24 June, 2010

Mere Christianity

Hard to choose a quote from a book so infinitely quotable.

"I am trying here to prevent anyone saying the really foolish thing that people often say about Him: I’m ready to accept Jesus as a great moral teacher, but I don’t accept his claim to be God. That is the one thing we must not say. A man who was merely a man and said the sort of things Jesus said would not be a great moral teacher. He would either be a lunatic — on the level with the man who says he is a poached egg — or else he would be the Devil of Hell. You must make your choice. Either this man was, and is, the Son of God, or else a madman or something worse. You can shut him up for a fool, you can spit at him and kill him as a demon or you can fall at his feet and call him Lord and God, but let us not come with any patronizing nonsense about his being a great human teacher. He has not left that open to us. He did not intend to."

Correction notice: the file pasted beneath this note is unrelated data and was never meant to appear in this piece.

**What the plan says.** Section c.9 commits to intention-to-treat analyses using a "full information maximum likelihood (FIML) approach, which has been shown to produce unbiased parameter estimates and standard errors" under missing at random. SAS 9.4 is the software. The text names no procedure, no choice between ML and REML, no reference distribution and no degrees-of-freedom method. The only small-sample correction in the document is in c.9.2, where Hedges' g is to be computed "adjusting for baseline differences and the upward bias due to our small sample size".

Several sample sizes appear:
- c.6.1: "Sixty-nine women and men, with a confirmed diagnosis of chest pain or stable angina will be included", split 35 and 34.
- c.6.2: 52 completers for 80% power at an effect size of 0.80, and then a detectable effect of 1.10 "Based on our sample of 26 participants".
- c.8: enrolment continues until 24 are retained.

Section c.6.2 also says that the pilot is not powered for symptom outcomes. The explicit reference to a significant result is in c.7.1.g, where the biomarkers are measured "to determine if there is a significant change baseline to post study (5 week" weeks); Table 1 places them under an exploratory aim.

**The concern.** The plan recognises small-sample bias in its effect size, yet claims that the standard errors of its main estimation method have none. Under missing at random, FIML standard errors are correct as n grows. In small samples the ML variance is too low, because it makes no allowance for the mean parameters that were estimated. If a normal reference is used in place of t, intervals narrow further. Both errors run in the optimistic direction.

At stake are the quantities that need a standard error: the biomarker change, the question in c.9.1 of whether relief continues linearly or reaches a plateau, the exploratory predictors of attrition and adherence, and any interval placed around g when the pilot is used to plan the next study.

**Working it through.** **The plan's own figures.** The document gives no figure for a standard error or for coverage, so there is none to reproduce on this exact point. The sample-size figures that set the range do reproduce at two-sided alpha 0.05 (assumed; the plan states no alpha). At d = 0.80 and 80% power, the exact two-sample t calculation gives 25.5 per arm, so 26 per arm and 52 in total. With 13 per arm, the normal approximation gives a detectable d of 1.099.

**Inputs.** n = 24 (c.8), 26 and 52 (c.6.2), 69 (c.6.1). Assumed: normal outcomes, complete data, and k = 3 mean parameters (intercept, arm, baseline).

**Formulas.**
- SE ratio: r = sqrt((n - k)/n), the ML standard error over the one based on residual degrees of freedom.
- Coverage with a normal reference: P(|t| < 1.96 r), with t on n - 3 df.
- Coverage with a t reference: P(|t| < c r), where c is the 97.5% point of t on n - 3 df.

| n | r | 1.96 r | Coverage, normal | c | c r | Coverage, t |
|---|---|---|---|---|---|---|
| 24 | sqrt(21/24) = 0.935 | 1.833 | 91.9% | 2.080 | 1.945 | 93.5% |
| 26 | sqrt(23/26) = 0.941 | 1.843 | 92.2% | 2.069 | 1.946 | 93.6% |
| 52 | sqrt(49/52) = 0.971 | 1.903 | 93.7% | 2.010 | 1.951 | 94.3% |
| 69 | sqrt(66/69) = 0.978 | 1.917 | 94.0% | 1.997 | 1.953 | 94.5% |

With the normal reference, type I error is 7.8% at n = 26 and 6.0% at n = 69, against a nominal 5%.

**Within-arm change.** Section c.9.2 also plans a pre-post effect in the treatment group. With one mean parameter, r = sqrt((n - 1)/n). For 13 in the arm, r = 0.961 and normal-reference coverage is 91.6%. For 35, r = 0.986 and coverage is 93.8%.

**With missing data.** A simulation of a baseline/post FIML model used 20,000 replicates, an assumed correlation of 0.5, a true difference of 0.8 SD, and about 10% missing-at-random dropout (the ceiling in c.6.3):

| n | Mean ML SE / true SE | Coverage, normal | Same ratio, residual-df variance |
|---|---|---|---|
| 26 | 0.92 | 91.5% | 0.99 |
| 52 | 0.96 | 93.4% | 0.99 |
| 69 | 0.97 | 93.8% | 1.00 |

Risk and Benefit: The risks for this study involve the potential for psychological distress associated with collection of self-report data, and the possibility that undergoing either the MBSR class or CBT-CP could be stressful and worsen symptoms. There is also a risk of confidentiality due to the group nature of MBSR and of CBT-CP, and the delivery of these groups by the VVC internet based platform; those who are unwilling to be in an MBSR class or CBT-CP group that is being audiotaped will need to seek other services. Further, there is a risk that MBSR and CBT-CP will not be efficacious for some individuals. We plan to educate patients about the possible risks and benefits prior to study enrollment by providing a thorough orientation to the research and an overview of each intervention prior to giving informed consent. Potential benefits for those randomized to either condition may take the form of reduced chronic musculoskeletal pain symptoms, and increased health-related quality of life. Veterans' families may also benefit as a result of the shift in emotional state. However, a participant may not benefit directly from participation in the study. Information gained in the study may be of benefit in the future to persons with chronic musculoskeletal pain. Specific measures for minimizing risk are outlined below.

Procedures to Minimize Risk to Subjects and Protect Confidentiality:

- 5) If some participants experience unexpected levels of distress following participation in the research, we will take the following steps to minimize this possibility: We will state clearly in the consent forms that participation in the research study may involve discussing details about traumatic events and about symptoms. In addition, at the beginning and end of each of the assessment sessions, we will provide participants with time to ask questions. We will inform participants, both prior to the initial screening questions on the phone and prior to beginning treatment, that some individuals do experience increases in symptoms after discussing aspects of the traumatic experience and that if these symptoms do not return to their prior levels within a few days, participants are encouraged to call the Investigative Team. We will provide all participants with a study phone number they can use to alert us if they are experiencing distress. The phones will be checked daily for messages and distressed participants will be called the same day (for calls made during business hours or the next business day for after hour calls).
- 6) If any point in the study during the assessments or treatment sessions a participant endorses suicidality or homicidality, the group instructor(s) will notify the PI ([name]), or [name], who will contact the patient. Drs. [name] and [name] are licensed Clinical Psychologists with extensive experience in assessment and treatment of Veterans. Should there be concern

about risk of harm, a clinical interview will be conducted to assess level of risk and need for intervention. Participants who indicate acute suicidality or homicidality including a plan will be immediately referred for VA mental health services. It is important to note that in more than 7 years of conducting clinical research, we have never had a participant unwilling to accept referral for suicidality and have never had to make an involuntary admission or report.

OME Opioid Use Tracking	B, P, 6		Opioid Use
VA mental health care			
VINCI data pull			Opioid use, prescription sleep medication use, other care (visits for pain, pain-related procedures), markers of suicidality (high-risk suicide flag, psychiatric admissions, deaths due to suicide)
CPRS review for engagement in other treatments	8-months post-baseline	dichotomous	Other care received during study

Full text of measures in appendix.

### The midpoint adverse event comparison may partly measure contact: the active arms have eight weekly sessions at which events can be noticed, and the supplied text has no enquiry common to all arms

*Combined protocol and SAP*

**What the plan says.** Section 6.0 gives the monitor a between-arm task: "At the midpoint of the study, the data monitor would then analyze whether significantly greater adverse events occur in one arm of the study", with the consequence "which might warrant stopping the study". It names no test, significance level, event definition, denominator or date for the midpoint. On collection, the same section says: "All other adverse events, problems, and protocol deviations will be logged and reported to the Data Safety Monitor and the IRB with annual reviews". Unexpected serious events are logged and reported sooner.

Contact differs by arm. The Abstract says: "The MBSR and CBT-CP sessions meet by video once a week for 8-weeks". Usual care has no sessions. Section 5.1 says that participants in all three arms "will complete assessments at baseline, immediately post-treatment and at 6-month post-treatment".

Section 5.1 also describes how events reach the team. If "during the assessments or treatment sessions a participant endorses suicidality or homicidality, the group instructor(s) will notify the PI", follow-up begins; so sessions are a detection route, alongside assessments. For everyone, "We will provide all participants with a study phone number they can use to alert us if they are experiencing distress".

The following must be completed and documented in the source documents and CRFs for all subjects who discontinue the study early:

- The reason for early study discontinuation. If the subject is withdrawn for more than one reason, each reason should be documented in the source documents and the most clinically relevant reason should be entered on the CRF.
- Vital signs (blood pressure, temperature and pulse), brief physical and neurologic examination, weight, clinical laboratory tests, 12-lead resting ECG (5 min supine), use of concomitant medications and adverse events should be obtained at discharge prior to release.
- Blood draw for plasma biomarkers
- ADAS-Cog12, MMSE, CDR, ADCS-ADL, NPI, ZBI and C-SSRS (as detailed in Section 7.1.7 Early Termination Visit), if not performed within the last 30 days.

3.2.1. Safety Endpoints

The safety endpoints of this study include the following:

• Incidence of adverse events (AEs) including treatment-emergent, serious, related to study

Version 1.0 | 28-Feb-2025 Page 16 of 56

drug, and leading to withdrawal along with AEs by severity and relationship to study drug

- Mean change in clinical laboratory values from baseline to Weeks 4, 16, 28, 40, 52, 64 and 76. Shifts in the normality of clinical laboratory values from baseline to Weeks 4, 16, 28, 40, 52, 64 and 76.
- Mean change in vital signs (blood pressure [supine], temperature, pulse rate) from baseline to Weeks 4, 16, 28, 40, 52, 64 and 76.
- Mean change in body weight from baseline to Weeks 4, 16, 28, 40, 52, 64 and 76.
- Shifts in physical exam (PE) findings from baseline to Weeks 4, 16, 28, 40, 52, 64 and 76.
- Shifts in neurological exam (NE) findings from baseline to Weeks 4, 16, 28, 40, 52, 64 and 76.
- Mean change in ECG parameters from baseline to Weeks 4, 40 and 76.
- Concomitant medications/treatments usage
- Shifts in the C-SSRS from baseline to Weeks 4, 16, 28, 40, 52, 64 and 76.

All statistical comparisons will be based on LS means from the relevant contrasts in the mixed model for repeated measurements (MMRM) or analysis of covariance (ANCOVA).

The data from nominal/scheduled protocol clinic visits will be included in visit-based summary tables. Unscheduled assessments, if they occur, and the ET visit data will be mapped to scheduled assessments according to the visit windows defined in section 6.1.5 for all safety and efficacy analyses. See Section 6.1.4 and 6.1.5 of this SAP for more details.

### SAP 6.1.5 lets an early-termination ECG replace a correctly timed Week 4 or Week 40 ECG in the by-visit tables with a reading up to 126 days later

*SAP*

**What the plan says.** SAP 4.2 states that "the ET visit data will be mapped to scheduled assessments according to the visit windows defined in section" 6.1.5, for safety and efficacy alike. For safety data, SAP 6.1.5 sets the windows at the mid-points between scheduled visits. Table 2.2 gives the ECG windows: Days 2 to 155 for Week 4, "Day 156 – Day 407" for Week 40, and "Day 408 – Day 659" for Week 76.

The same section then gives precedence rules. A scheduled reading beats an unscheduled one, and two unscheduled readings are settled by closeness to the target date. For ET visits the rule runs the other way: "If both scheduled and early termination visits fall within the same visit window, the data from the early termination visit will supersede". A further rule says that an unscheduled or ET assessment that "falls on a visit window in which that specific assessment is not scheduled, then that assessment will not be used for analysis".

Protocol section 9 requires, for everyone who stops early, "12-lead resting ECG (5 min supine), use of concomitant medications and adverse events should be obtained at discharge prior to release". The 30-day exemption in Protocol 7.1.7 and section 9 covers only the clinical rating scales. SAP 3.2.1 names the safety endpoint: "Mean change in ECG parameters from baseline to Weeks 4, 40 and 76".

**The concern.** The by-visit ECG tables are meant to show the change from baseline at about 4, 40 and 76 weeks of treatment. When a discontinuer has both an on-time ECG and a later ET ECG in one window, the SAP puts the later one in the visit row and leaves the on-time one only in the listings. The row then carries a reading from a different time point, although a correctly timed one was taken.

C.S. Lewis is the probably the best writer (particularly theological or philosophical) I have ever read.  I don't like when writers feel they have to dumb-down ideas when they try to explain them, and I dislike even more when they show off their superior intellect by needlessly complicating things with weird sentence structure or words that sound learned.  C.S. Lewis gives the full picture in stunningly simple terms (he makes writing clearly seem so effortless!), and yet you feel the full force of his intelligence behind it. Even in the Narnia books, it never feels like he's trying too hard.  
Now that I think about it, seeming effortlessness is my favorite literary style.  Bill Bryson writes "choke-on-your-coffee funny" books, but it never seems like he's trying too hard.  And then when I try to write something in the same style I realize how ridiculously difficult it actually is.  And then I say what the heck, toss down my pencil, pick up I'm a Stranger Here Myself and vow to leave writing to people who can actually do it.

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